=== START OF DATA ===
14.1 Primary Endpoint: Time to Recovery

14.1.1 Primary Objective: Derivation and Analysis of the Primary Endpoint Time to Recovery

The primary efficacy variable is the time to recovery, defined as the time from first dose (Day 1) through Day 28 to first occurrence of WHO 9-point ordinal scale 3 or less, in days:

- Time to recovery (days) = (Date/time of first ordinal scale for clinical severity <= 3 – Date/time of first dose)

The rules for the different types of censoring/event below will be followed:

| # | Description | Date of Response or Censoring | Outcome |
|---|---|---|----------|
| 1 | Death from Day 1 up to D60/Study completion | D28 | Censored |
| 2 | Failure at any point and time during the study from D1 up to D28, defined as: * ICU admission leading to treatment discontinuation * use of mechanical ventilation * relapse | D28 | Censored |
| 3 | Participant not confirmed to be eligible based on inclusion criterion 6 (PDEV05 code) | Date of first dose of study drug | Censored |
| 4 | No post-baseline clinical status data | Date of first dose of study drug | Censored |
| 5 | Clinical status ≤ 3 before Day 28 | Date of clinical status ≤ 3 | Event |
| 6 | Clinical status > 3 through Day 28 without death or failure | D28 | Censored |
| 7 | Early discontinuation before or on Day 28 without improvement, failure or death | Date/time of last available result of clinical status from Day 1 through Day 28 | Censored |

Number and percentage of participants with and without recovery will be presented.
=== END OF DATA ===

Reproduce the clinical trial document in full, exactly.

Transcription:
14.1 Primary Endpoint: Time to Recovery

14.1.1 Primary Objective: Derivation and Analysis of the Primary Endpoint Time to Recovery

The primary efficacy variable is the time to recovery, defined as the time from first dose (Day 1) through Day 28 to first occurrence of WHO 9-point ordinal scale 3 or less, in days:

- Time to recovery (days) = (Date/time of first ordinal scale for clinical severity <= 3 – Date/time of first dose)

The rules for the different types of censoring/event below will be followed:

| # | Description | Date of Response or Censoring | Outcome |
|---|---|---|----------|
| 1 | Death from Day 1 up to D60/Study completion | D28 | Censored |
| 2 | Failure at any point and time during the study from D1 up to D28, defined as: * ICU admission leading to treatment discontinuation * use of mechanical ventilation * relapse | D28 | Censored |
| 3 | Participant not confirmed to be eligible based on inclusion criterion 6 (PDEV05 code) | Date of first dose of study drug | Censored |
| 4 | No post-baseline clinical status data | Date of first dose of study drug | Censored |
| 5 | Clinical status ≤ 3 before Day 28 | Date of clinical status ≤ 3 | Event |
| 6 | Clinical status > 3 through Day 28 without death or failure | D28 | Censored |
| 7 | Early discontinuation before or on Day 28 without improvement, failure or death | Date/time of last available result of clinical status from Day 1 through Day 28 | Censored |

Number and percentage of participants with and without recovery will be presented.